State takes kids from GA mom who shot up cell phones after she torches their beds (VIDEO)

A mom in Georgia who posted a video to YouTube earlier this month showing her shooting her children’s cell phones with a shotgun after she had enough of their bad behavior, apparently took her disciplinary methods one step further and set their beds on fire. Now, the state has stepped in and taken her children away.

Related: Shotgun-toting momma blows bad kids iPhones to pieces

Deborah Smith, who goes by “Southern Momma” on YouTube, said her children started heading down the wrong path shortly after she bought them all cell phones about a year ago. She says their grades plummeted, they became disrespectful and skipped out on their chores as social media took ahold of their lives. She also accused them of doing and selling drugs and stealing from her.

After the first video, in which she denounced social media and destroyed her kids’ cell phones, Smith said 17-year-old McKenzie took a turn for the better after realizing her “Southern Momma” was serious. McKenzie’s grades are back up and she due to graduate from high school next month, Smith said.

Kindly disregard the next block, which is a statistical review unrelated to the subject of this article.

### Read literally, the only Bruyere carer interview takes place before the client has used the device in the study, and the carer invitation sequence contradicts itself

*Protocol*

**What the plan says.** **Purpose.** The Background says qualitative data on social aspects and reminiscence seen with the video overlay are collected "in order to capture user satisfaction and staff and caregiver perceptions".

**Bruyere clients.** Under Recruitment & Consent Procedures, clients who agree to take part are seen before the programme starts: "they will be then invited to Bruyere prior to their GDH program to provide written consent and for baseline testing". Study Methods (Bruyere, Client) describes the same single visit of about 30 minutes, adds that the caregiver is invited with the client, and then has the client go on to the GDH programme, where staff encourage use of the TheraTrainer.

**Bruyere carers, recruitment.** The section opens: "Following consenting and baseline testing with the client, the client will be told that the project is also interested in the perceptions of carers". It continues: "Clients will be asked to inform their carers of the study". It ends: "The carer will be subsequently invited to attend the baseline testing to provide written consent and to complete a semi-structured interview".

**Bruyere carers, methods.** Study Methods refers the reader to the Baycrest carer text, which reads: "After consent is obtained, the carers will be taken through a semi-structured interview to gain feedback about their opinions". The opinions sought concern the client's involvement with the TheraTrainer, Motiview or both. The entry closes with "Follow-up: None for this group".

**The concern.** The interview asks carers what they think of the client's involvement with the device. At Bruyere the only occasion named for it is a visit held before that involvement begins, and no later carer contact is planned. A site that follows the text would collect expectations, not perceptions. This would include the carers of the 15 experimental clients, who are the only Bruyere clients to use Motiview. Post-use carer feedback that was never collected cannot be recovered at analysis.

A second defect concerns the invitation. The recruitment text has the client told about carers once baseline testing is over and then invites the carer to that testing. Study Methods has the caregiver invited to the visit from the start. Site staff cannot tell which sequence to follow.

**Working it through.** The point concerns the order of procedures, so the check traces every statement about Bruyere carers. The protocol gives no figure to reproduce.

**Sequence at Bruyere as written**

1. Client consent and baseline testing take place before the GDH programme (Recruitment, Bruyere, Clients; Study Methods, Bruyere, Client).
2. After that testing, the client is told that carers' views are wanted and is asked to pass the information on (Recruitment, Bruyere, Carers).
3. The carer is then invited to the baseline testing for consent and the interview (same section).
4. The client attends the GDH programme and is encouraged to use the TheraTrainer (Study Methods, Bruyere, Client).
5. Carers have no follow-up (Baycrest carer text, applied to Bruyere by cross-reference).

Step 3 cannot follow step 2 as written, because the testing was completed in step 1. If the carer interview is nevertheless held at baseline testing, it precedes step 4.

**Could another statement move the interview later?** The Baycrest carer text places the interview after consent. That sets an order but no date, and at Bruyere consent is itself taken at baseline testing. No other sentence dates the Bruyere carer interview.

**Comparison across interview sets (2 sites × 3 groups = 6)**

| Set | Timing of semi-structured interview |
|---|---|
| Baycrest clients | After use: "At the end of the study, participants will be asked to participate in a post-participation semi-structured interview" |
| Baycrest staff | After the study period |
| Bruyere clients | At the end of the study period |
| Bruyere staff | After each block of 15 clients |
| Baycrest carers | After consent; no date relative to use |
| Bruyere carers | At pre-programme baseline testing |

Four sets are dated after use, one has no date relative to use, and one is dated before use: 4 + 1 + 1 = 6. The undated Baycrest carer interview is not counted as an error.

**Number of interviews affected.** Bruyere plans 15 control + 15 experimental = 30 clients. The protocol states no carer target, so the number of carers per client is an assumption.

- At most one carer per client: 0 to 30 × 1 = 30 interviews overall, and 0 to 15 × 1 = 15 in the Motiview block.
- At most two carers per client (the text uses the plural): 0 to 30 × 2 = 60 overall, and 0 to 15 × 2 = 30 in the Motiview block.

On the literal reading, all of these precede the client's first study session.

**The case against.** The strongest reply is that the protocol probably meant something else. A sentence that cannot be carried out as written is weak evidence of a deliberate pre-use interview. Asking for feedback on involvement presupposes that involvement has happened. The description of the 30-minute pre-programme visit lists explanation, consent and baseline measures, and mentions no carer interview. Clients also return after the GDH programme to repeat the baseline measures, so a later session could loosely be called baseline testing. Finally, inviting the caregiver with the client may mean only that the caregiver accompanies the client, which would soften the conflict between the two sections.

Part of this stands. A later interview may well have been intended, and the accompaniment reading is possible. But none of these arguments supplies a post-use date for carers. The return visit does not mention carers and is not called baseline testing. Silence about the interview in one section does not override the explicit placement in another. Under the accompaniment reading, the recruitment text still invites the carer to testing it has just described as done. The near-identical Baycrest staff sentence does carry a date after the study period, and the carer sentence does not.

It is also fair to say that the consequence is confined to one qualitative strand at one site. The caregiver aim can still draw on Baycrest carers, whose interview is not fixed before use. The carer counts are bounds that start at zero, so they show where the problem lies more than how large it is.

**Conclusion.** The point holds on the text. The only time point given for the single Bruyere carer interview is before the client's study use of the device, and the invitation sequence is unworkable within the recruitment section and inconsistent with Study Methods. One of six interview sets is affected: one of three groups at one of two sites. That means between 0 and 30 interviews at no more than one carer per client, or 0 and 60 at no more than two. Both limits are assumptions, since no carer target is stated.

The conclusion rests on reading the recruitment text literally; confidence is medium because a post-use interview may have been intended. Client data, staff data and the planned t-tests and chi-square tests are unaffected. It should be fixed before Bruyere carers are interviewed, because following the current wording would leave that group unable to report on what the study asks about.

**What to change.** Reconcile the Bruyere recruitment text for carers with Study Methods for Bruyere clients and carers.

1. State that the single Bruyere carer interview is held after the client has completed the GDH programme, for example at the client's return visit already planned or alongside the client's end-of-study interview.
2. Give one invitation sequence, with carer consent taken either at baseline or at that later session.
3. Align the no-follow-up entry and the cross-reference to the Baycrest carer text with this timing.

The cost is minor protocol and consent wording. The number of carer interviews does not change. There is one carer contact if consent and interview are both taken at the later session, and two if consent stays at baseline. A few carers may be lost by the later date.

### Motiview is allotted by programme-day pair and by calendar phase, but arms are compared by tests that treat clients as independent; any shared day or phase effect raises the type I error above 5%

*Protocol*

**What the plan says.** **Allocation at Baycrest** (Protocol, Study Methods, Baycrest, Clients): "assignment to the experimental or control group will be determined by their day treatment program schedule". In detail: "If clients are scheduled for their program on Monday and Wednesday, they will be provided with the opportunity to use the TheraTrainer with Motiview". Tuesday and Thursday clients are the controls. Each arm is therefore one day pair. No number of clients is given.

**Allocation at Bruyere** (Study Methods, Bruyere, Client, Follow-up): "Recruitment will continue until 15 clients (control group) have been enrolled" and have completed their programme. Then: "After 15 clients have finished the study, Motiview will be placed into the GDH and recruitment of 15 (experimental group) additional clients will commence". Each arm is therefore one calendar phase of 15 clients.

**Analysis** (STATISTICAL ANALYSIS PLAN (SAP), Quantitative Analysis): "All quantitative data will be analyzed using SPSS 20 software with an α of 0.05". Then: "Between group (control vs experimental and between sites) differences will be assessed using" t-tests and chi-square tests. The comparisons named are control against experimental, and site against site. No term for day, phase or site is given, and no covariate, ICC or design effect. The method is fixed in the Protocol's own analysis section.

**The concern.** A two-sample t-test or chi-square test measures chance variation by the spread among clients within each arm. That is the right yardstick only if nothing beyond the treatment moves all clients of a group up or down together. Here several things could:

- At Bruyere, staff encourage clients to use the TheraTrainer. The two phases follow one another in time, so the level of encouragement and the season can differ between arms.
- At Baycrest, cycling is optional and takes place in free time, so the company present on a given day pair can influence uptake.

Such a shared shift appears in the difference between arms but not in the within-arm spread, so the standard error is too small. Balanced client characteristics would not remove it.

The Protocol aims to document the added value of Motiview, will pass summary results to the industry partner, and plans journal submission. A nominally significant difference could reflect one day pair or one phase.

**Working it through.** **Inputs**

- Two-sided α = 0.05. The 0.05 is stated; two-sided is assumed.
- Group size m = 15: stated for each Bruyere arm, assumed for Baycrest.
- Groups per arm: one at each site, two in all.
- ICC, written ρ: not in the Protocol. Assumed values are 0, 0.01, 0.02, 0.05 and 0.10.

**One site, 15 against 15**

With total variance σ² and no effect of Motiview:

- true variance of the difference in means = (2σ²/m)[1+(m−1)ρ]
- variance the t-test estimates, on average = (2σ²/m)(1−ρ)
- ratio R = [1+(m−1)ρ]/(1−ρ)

However, two of Smith’s teens, Robbie and Ethan, have only continued to get worse, and in fact, are currently on probation. She said they are out all night, running around with their “drug thug buddies,” then come home and sleep all day. So, Smith decided to take away their means of sleeping all day by burning their beds to the ground, and of course, making a video of it to post to YouTube.

But someone called the Coweta County Department of Children and Family Services to report Smith, whose five children are adopted. Apparently the CCDCFS wanted Smith to sign a “safety plan” assuring the state that she would not use weapons in front of her children. Smith, however, said she refused to let the state take her First and Second Amendment rights and refused. The state, in turn, took the two boys back into custody of CCDCFS last Monday.

Now, Smith said she hopes the kids can get the help they need to get their lives back on track.

“They’re at the cusp of being 17 years old, where it goes from being juvenile offenses to adult offenses,” she said. “I just don’t know where it’s gonna end. I don’t want them to die.”

[ Atlanta Journal-Constitution ]

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